Emissions from savanna fires in southern Africa

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Emissions from savanna fires in southern Africa

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Title: Emissions from savanna fires in southern Africa
Author: Sinha, Parikhit
Abstract: Airborne measurements are presented of emissions from savanna fires in southern Africa during the dry season. Measurements were obtained aboard the University of Washington Convair-580 research aircraft during the SAFARI 2000 field project in August and September 2000. Savanna fires in southern Africa emit a wide range of gaseous and particulate species including carbon, sulfur, nitrogen, halogen, and oxygenated compounds. Emission factors, emission ratios, and regional emissions of fifty trace gas and particulate species were derived, including eight species not previously reported in the literature (dimethyl sulfide, methyl nitrate, five species of hydrocarbons, and particles with diameters from 0.1--3 mum diameter). The physical, chemical, and radiative properties of the plume from a large savanna fire in South Africa are characterized, including plume dimensions, secondary formation of ozone and organic acids, oxidation of hydrocarbons, coagulation of particles, and gas-to-particle conversion in aged smoke. Numerous fires, thermodynamically stable layers aloft, and large-scale anticylonic flow result in high concentrations of air pollution distributed throughout the lower troposphere over southern Africa during the dry season. Average regional concentrations of CO (261 +/- 81 ppbv), SO2 (2.5 +/- 1.6 ppbv), O3 (64 +/- 13 ppbv), black particulate carbon (2.3 +/- 1.9 mug m-3), organic particulate carbon (6.2 +/- 5.2 mug m-3), total particle mass (26.0 +/- 4.7 mug m-3) are comparable to those found in polluted urban environments. The GEOS-CHEM model of tropospheric chemistry is used to characterize the transport of biomass burning emissions from southern Africa to the neighboring Atlantic and Indian Oceans during the dry season (May--October) of 2000. A large quantity of biomass burning emissions from southern Africa is transported westward over the latitudes 0--20°S to the southern Atlantic Ocean (∼40 Tg CO from May--October), contributing to a pollution anomaly in the south Atlantic Ocean. However, most of this material is transported back eastward over higher latitudes to the south (21--60°S) eventually reaching the southern Indian Ocean. As a result, ∼60 Tg of CO from biomass burning in southern Africa is transported eastward to the Indian Ocean across the latitude band 0--60°S from May--October, enhancing background CO concentrations by ∼4--13 ppbv per month over the southern subtropical Indian Ocean during the dry season.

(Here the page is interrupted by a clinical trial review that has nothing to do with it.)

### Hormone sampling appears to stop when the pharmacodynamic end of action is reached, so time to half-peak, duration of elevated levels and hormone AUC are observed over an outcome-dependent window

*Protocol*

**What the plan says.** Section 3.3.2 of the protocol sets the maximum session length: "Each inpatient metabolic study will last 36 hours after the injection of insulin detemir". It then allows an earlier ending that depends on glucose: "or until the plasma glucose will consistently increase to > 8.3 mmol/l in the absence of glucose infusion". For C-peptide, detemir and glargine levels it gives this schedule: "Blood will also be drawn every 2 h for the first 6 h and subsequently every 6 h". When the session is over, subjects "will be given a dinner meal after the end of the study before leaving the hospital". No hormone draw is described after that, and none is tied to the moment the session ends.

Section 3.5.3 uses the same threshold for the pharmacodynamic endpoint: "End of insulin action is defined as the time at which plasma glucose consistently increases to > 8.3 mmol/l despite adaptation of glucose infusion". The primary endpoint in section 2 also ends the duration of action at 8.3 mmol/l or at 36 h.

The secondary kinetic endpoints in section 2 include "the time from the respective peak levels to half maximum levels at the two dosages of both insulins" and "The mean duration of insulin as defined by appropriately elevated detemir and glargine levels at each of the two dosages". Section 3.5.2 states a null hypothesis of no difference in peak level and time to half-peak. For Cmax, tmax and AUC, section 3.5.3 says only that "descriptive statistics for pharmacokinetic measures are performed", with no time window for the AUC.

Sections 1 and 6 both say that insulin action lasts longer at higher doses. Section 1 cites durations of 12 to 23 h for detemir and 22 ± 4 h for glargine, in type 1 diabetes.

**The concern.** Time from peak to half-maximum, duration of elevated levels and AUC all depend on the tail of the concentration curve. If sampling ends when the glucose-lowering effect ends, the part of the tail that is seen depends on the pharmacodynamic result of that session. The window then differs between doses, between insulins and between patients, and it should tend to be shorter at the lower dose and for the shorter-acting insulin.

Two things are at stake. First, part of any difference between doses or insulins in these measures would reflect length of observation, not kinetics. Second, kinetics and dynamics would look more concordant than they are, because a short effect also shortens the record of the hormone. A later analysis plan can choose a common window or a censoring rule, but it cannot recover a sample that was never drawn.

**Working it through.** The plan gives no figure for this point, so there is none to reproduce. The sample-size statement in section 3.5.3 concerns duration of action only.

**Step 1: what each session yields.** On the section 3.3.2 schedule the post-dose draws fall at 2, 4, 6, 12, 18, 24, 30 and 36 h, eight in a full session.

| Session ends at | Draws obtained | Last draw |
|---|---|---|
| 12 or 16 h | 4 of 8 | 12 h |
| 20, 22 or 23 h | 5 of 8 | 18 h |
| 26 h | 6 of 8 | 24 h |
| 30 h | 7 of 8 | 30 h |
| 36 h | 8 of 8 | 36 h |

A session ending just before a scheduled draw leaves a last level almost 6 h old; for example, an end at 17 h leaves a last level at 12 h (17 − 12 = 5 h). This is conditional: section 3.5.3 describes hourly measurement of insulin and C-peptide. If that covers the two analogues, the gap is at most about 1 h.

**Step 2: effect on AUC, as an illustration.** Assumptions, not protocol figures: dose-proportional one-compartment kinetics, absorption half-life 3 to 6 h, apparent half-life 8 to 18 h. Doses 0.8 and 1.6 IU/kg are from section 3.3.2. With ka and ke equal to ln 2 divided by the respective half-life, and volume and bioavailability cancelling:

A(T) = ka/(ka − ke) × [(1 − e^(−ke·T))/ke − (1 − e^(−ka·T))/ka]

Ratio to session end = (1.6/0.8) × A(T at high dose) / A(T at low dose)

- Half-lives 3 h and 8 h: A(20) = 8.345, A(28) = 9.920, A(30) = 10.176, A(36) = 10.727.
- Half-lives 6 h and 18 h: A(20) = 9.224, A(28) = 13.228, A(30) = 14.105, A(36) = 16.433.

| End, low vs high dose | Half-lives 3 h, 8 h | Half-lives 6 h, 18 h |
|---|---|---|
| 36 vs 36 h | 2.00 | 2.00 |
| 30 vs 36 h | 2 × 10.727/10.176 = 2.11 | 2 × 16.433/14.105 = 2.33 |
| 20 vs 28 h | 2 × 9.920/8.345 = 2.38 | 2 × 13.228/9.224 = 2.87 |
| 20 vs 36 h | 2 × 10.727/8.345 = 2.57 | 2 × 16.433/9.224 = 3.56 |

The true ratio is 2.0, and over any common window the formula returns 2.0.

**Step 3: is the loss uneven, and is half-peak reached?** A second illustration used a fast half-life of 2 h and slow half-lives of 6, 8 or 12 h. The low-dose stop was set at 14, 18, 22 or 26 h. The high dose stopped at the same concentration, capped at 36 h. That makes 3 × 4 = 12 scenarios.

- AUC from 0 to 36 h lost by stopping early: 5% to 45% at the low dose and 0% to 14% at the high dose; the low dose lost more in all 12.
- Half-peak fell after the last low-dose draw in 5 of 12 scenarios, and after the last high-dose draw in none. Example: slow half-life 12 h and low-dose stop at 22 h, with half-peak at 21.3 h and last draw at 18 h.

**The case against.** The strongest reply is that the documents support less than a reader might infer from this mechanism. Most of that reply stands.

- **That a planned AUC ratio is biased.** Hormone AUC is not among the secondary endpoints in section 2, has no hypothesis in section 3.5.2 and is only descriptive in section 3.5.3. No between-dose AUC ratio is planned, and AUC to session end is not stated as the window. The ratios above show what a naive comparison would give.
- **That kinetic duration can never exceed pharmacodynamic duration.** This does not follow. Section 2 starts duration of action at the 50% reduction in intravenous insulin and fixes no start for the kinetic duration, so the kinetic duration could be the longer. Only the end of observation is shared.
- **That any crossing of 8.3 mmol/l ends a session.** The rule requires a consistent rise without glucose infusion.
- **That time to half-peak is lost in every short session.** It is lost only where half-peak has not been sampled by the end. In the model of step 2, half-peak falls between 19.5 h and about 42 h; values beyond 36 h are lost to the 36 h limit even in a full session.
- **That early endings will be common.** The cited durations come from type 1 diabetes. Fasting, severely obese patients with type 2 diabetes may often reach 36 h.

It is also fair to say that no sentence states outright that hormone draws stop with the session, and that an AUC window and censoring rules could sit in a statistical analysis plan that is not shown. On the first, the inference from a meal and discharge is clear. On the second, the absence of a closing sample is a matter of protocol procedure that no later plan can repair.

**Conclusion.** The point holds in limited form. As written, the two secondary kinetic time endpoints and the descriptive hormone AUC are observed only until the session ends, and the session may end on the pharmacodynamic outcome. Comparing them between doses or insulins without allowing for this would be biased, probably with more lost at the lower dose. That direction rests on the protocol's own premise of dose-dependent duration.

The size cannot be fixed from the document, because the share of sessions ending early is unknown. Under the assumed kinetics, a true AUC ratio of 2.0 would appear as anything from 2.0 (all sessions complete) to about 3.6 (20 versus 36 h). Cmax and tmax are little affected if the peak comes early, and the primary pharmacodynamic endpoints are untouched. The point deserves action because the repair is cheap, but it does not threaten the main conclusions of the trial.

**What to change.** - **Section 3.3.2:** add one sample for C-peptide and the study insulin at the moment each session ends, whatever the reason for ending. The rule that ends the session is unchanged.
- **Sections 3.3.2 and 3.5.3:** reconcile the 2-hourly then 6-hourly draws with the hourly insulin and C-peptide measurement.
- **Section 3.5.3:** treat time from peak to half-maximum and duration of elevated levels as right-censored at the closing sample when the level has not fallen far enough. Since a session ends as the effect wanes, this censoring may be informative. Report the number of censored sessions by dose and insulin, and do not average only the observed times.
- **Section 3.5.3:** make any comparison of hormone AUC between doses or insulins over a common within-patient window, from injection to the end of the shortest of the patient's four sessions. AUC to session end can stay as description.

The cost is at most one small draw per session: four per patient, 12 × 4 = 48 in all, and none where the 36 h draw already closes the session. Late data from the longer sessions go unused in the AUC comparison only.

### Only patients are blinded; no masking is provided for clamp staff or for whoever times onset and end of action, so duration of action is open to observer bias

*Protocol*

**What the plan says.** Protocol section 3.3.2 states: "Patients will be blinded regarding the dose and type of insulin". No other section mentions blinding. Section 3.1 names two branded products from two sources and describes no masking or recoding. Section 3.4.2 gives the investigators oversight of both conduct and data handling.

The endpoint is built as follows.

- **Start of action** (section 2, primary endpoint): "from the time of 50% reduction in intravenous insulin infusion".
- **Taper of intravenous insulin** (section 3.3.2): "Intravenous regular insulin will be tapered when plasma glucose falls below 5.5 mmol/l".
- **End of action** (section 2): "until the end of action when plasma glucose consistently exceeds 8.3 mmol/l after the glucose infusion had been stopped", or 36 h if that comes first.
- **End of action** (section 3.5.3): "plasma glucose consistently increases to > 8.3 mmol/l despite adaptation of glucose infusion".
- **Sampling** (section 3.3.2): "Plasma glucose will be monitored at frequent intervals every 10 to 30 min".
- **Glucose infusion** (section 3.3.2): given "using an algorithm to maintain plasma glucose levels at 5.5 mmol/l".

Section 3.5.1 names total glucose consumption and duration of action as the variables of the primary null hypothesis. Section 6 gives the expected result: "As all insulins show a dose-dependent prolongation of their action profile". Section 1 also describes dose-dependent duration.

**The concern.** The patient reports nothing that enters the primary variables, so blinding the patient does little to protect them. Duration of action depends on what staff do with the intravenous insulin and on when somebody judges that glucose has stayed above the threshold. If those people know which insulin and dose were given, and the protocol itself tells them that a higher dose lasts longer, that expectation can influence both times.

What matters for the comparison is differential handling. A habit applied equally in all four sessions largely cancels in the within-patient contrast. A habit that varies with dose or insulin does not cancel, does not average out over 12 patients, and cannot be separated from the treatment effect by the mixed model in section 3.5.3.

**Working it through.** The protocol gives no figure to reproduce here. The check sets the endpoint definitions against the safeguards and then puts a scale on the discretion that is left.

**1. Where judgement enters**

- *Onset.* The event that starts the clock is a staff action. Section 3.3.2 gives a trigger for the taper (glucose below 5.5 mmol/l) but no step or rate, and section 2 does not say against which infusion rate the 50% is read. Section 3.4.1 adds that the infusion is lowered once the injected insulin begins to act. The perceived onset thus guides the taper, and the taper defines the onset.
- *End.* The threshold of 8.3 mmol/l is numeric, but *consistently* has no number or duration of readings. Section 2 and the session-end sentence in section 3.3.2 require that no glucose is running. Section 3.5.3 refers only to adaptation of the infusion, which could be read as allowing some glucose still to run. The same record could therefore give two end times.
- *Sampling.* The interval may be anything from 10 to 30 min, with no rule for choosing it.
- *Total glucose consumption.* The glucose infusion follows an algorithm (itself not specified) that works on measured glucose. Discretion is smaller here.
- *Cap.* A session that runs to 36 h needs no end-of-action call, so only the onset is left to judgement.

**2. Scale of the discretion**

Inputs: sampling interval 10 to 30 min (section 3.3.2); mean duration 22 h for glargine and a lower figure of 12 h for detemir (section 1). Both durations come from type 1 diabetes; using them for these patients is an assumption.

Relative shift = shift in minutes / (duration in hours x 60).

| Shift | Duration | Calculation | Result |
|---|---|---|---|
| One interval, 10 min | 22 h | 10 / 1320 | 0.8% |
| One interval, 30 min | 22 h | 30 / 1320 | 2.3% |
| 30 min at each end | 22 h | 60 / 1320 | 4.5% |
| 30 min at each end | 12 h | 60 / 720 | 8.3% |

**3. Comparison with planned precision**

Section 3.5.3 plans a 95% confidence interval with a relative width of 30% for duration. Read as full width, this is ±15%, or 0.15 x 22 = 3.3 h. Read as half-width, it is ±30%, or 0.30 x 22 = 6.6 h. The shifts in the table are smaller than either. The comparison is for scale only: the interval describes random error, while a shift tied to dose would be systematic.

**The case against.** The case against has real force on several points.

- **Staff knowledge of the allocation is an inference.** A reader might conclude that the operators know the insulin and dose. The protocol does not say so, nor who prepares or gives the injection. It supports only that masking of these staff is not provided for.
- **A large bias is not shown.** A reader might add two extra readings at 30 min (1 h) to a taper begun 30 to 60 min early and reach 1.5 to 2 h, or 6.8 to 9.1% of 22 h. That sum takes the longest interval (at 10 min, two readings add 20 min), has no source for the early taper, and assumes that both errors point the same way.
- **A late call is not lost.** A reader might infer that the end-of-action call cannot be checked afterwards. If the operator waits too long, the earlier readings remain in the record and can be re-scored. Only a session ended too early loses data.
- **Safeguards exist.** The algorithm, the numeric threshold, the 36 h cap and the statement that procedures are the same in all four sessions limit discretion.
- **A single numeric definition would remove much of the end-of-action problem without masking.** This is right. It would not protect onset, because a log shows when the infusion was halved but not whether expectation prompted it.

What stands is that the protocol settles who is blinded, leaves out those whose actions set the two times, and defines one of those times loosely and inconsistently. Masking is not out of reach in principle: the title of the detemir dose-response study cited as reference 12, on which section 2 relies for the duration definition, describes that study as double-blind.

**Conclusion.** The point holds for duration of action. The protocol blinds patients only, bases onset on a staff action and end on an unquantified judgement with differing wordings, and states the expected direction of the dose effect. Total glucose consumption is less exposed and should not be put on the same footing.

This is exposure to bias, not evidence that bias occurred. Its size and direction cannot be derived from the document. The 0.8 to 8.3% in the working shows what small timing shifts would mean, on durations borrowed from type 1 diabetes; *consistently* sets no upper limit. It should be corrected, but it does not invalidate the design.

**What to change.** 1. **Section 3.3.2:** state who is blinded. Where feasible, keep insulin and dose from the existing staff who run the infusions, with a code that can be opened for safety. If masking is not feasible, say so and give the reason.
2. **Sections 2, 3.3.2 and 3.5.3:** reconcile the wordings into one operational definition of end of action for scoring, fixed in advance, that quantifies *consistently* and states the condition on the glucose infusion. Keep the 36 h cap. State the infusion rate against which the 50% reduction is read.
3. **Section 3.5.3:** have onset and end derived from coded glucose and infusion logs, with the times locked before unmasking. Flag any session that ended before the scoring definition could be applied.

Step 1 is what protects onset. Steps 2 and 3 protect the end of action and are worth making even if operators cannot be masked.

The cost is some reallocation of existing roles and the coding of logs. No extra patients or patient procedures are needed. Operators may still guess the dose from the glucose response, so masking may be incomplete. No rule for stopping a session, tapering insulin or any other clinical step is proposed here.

Description: Thesis (Ph. D.)--University of Washington, 2004
URI: http://hdl.handle.net/1773/10024

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